A Healthcare Tale of Two Cities
By David Bottoms, REBC, RHU, CLU, CHFC
Senior Vice President, Benefits
As Open Enrollment season continues, millions of Americans are considering their health insurance options for 2018.
As has been long predicted, a health care tale of two cities is beginning to emerge in which those with employer-based coverage have solid (albeit expensive) coverage options with ready access to massive provider networks stocked full of name-brand providers while those in the individual market find themselves with health coverage and an insurance ID card but often without ready access to their healthcare providers of choice.
Specifically, in Metro Atlanta, as Blue Cross Blue Shield, UnitedHealthcare, Aetna, Cigna, and Humana rushed for the exits in the individual market they took with them the provider networks to which citizens had become accustomed with large, broad open access provider access points.
For 2018, Kaiser Permanente and a couple of Medicaid network providers are left in the vacuum created by their exit.
As anyone familiar with Medicaid is aware, provider access has always been a primary challenge. Medicaid enrollees have “free” access to coverage, but often have to wait weeks for an appointment given that relatively few providers are interested in accepting the low fee schedules the government pays for providers accepting Medicaid patients. With low supply and increasingly heavy demand, waits for appointment slots logically increase.
Kaiser Permanente is a reputable carrier with a strong healthcare delivery system; however, their model is, by its very nature, constricted somewhat on the supply-side so, as demand increases, expect wait times to see providers increase, especially in January and February as tens of thousands of new enrollees flood into the Kaiser membership pool and as they work to adjust their provider supply. Given their closed panel of providers, Kaiser simply can’t flex as quickly as traditional health insurance carriers can to accommodate drastic increases in membership volume.
One potentially reassuring side note regarding the individual market is that many enrollees who sign up for coverage tend not to pay their bills so, if you currently have Kaiser coverage, take comfort in the fact that access to care should begin to normalize a few months into 2018 as Kaiser flushes enrollees who are delinquent in their premium payment.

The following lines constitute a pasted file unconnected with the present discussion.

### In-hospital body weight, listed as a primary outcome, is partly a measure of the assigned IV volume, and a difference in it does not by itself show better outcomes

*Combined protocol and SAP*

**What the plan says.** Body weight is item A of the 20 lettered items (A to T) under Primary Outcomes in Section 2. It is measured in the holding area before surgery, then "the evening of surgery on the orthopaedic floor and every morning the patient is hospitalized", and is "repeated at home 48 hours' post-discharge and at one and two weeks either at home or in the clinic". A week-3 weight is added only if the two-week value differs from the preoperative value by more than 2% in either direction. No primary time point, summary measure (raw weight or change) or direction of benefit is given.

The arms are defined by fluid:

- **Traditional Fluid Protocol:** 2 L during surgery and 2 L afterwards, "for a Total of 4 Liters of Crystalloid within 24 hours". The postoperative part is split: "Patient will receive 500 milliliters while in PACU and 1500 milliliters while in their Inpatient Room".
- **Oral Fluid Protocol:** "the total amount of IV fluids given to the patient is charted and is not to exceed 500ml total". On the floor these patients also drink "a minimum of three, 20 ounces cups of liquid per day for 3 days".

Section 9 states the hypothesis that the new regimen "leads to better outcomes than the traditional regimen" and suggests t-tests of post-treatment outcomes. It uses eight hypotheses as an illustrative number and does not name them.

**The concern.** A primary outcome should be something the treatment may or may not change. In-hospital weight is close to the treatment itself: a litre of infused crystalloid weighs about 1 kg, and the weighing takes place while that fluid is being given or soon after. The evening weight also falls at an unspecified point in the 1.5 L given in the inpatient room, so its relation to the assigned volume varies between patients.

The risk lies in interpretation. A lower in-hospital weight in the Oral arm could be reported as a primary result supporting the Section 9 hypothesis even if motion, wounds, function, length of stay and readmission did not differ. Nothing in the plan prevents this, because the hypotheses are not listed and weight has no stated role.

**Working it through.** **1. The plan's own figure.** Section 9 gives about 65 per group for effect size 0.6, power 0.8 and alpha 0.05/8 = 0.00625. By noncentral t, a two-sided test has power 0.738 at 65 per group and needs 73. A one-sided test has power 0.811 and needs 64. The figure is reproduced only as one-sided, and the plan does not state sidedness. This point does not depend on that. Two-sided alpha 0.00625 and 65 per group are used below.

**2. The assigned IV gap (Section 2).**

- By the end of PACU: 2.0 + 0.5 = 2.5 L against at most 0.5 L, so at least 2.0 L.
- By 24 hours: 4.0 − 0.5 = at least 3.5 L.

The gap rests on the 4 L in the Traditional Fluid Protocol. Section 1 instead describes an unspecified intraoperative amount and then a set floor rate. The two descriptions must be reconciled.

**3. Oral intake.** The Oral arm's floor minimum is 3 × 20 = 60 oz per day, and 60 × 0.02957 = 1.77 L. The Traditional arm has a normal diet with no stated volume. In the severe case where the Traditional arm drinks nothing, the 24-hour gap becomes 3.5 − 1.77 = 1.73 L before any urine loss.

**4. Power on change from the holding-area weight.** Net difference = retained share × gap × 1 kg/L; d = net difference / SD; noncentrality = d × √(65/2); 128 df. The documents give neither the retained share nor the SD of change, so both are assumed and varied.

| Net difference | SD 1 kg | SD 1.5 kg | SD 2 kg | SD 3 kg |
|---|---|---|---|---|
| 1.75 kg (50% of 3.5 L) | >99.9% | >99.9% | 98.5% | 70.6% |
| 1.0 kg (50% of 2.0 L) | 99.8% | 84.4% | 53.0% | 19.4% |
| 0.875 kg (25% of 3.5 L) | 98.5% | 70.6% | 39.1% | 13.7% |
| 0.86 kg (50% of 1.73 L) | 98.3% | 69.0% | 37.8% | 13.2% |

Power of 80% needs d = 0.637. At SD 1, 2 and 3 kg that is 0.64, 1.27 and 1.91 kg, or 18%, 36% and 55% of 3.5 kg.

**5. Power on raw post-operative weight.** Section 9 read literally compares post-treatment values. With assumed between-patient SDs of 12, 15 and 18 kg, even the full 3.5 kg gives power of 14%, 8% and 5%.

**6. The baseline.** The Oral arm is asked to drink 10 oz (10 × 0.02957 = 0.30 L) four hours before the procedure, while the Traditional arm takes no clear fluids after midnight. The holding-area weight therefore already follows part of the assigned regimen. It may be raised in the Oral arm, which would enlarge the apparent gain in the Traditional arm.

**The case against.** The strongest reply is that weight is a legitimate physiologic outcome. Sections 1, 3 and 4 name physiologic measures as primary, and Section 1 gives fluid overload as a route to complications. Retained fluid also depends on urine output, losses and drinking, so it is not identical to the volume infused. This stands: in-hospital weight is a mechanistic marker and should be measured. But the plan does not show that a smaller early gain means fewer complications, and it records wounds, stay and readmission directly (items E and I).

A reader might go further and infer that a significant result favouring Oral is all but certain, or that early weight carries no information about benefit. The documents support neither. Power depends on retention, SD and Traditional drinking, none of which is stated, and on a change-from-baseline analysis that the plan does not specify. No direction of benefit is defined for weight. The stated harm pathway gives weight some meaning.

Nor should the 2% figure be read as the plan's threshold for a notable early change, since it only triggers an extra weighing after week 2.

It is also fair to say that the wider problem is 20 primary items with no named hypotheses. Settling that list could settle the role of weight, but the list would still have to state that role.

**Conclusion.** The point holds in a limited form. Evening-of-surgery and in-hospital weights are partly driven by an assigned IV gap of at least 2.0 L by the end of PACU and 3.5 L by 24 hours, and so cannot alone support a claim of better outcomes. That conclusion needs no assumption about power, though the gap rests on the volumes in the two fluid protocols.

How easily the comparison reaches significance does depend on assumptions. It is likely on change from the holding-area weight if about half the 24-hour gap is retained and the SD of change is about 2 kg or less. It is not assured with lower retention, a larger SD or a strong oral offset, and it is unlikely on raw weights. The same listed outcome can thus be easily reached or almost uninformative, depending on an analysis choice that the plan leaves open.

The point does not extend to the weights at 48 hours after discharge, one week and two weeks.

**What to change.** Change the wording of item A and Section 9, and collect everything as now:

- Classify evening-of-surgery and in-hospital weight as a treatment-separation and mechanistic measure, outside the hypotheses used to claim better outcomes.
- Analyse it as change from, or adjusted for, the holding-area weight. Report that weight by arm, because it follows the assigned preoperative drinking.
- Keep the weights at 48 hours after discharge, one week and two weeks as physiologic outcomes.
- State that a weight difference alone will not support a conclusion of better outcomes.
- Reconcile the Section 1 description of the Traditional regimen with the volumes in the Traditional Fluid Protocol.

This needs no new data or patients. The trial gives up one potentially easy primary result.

For current Kaiser enrollees either in the individual or group market, I would advise that you schedule any specialist or preventative care visits you anticipate needing in early 2018 now before you have to compete for slots with hordes of new enrollees at the start of the new year. It also would be a good idea to get your prescriptions refilled in late December so you don’t have to fight crowds in early January. As another side-note, Kaiser typically does a very good job with their primary care access so, if you end up with a sinus infection in early 2018, you should certainly be able to get the treatment you need.
Nonetheless, as much of the discussion regarding healthcare reform has been focused on insurance companies over the past seven years, not enough attention has been paid to the importance of provider access.
Low cost health coverage is a wonderful thing if it is wedded with appropriate provider access; however, what we are beginning to see is the transformation of the individual healthcare market into something akin to the socialized health care systems in several other countries. Those systems are often highly regarded for their cost and primary care coverage, but they often leave much to be desired when specialist attention is needed.
The employer market, while certainly not perfect, remains a largely competitive market where coverage levels are strong and provider access is deep. As the bifurcation of the health insurance market continues, I would encourage anyone interested in a case study in socialized medicine to stay focused on coverage, costs, access, and outcomes in the individual and Medicaid markets.